However, Koestler was not a proponent of an emotionless humanity, in fact, he argued against it in The Sleepwalkers, The Act of Creation (1964), and other works.
In the 2004 film I, Robot (film) a holographic playback of a lecture given by the fictional Dr. Alfred Lanning repeatedly uses the phrase "There have always been Ghosts in the machine." Lanning uses this phrase to indicate the ability of computer software to sometimes do things it was not originally intended to and to discuss how this may lead to true artificial intelligence.
Masamune Shirow borrowed from Koestler's book the "ghost" concept that figures prominently in his 1989 Ghost in the Shell manga and later related works. This has subsequently been made into several animated films and animated television series.
The Ghost in the Machine is also mentioned in the 1985 film Brazil and referenced in the 2004 film I, Robot based on Isaac Asimov's short stories. Styles P released the mixtape "The Ghost in the Machine" in 2005. Also the rapper B.o.B titled a song "Ghost in the Machine" on his debut album, The Adventures of Bobby Ray.
The animated comedy series Drawn Together includes an episode titled "Ghostess in the Slot Machine".
In the CBS television show, Person of Interest, season 1, episode 10 ("Number Crunch") and season 2, episode 22 ("God Mode"), this book was a prop on a shelf in the library/office where the main characters John Reese and Harold Finch work.
In the sci-fi series Caprica, one of the episodes from 2010 was entitled "Ghosts in the Machine".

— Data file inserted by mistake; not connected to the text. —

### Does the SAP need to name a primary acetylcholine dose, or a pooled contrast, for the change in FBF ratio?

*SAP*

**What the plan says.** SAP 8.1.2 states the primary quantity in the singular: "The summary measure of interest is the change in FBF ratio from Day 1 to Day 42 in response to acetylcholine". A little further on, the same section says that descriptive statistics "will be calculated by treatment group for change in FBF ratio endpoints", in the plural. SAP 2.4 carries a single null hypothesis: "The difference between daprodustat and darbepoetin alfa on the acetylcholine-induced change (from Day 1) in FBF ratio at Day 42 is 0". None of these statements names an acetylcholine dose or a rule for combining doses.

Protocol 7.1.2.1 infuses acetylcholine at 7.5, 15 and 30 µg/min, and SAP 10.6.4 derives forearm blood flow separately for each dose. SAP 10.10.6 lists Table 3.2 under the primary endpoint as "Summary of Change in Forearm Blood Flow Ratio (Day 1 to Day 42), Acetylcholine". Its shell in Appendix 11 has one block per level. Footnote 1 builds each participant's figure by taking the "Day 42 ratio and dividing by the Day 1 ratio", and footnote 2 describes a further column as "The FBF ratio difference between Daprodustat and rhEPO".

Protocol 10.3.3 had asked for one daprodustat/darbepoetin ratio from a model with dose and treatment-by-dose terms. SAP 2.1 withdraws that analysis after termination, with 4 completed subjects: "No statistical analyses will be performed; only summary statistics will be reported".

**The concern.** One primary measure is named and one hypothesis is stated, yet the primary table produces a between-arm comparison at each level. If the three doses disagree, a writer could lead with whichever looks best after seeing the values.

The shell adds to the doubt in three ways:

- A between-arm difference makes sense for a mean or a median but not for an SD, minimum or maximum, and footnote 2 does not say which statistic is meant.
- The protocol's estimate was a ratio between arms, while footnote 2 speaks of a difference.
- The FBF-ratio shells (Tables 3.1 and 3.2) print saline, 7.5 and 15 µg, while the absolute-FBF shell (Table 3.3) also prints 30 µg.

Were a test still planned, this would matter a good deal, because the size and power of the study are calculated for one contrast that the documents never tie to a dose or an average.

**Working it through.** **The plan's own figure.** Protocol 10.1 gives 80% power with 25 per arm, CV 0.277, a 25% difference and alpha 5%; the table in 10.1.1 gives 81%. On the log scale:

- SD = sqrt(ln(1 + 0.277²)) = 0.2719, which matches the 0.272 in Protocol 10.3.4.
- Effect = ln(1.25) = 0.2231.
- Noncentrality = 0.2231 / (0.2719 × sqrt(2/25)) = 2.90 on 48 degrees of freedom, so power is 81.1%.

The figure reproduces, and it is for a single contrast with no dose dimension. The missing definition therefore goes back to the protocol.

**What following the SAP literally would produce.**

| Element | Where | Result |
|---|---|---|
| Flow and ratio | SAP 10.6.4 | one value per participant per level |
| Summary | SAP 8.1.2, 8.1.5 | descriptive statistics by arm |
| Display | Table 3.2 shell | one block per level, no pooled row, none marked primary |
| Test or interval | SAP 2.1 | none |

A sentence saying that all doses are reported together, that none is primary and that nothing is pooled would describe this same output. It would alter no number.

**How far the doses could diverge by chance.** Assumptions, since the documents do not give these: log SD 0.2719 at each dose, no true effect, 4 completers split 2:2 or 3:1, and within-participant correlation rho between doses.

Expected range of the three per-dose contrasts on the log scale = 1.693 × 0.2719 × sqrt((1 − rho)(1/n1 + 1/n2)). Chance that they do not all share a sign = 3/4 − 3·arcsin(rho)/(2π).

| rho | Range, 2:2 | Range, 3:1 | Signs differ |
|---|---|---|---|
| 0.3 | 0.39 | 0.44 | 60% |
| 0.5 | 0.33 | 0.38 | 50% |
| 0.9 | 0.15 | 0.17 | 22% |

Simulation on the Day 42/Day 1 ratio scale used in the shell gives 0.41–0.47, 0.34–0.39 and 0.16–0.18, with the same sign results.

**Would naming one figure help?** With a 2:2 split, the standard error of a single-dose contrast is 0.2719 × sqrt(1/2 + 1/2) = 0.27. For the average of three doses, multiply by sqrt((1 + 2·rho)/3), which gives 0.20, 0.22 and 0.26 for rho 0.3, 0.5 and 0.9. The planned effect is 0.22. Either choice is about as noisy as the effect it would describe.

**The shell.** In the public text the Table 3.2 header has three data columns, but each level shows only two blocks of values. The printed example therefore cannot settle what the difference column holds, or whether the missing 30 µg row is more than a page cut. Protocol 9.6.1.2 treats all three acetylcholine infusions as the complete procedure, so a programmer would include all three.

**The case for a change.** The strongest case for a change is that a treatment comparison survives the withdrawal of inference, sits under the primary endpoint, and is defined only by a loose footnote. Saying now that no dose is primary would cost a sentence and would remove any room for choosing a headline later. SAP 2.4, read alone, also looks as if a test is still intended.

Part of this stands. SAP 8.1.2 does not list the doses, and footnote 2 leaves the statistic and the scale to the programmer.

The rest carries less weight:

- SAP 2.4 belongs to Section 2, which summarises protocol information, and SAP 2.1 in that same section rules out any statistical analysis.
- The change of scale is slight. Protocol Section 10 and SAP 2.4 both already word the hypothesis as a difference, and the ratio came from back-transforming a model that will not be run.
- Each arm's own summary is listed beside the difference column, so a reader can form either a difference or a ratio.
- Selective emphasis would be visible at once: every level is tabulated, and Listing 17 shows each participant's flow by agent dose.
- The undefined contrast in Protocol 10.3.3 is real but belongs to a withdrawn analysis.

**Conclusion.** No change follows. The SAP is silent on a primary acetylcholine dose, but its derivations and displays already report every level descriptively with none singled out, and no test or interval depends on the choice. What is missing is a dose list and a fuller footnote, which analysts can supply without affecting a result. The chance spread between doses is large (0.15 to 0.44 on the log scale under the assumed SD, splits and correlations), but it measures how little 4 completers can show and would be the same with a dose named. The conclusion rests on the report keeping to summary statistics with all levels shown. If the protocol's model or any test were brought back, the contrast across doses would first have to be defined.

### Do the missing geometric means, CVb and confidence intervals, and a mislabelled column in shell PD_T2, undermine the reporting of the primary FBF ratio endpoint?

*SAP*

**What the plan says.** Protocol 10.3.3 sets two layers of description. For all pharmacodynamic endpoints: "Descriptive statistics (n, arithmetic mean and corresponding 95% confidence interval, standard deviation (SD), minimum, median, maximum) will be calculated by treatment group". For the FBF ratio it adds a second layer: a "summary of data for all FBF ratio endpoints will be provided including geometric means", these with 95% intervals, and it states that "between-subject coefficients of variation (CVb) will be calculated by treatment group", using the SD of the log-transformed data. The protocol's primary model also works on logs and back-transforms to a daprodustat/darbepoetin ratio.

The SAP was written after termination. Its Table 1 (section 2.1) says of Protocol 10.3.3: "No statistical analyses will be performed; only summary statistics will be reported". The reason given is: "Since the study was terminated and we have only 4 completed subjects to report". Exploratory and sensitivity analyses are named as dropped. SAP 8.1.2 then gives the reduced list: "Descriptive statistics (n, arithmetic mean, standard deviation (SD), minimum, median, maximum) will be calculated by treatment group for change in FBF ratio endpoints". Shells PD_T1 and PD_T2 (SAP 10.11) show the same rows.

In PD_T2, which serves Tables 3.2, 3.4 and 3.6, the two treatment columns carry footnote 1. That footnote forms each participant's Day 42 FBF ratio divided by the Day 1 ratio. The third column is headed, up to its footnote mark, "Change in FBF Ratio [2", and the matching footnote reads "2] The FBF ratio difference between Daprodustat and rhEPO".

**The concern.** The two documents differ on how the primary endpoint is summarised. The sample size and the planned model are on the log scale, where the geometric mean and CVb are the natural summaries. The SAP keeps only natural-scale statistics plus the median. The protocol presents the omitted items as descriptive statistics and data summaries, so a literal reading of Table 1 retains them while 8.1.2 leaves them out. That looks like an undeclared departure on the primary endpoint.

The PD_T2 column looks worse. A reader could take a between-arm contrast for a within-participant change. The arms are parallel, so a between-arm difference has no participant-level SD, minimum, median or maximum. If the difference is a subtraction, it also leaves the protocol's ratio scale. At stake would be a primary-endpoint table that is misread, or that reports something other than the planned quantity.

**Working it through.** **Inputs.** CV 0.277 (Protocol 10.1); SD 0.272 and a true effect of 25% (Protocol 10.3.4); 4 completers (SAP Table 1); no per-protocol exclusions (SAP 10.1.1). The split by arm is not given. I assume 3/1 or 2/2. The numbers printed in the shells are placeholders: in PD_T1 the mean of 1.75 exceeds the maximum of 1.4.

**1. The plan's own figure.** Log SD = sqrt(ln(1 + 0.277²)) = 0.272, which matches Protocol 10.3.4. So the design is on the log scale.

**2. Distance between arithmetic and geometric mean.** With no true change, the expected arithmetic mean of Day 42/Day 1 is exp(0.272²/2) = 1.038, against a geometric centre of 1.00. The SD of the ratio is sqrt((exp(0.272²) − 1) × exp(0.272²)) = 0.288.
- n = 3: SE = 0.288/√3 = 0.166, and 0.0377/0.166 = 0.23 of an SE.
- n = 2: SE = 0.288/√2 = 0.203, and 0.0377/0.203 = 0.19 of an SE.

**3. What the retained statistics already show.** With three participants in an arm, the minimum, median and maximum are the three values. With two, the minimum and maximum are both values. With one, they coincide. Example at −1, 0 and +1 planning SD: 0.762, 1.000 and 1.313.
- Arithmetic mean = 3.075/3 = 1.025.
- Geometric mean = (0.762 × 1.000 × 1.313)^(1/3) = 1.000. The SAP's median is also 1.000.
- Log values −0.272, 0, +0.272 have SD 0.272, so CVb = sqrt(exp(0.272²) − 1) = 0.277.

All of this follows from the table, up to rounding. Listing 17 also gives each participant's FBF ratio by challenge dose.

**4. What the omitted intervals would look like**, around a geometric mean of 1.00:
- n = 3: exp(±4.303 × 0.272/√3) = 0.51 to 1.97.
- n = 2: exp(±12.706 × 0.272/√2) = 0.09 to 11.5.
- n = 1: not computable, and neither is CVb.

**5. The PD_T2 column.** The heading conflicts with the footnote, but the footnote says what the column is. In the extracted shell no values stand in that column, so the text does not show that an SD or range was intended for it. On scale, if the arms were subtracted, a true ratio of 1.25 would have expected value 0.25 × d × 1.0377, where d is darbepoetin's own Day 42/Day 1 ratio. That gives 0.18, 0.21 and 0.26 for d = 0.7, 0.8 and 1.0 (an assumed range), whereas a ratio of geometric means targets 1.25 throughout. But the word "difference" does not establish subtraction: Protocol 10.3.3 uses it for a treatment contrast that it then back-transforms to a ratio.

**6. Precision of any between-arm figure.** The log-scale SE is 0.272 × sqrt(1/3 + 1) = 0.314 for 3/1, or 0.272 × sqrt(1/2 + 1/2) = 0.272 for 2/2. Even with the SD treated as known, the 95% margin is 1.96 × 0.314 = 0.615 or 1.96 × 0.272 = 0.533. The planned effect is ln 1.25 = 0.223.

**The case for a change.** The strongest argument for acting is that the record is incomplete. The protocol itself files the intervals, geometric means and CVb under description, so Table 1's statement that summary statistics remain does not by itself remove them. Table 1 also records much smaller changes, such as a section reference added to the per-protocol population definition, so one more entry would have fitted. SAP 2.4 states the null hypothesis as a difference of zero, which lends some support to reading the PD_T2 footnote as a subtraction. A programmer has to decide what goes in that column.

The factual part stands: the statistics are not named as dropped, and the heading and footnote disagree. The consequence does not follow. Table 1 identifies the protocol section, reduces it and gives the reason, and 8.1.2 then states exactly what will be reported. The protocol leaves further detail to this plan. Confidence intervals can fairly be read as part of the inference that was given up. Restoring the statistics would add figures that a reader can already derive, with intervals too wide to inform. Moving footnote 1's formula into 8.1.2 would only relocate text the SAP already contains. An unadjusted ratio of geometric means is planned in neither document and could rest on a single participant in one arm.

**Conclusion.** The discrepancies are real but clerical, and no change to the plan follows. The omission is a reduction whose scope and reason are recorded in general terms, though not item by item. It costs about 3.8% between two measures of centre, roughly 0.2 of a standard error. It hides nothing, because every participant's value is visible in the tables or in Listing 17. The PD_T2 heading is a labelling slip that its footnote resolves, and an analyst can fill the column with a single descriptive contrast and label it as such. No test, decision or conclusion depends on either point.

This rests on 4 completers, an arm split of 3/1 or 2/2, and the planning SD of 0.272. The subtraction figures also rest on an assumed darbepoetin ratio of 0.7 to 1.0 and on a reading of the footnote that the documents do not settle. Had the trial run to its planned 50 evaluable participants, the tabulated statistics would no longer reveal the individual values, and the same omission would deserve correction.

In the sci-fi series The 4400, an episode from season 4 (2007) was entitled "Ghost in the Machine".
In the sci-fi series Stargate Atlantis, one of the episodes from 2008 was entitled "Ghosts in the Machine".
The San Francisco based electronic music group The M Machine named the second song on their EP Metropolis Part II "Ghosts in the Machine".
In the video game Saints Row 4, there is a mission titled "Ghost in the Machine" that involves the player getting a body for an AI program.
On the popular teen show Degrassi: The Next Generation, the first two episodes of Season 4 – 401/402 are titled "Ghost in the Machine" Parts 1 and 2.
In the Bad Religion song "I Won't Say Anything", the second verse asks, "Ain't it funny that machines need a ghost?"
In 2014, a prequel video to the animated television series Star Wars Rebels with the title The Machine in the Ghost was published which is referring to a droid in the main characters' spaceship, the Ghost.
In 2015, the sci-fi television series Humans made reference to it when one of the characters is seen reading The Ghost in the Machine.
See also Ghost in the machine (disambiguation) for more references.
- Koestler, Arthur (1967). The Ghost in the Machine (1990 reprint ed.). Penguin Group. ISBN 0-14-019192-5.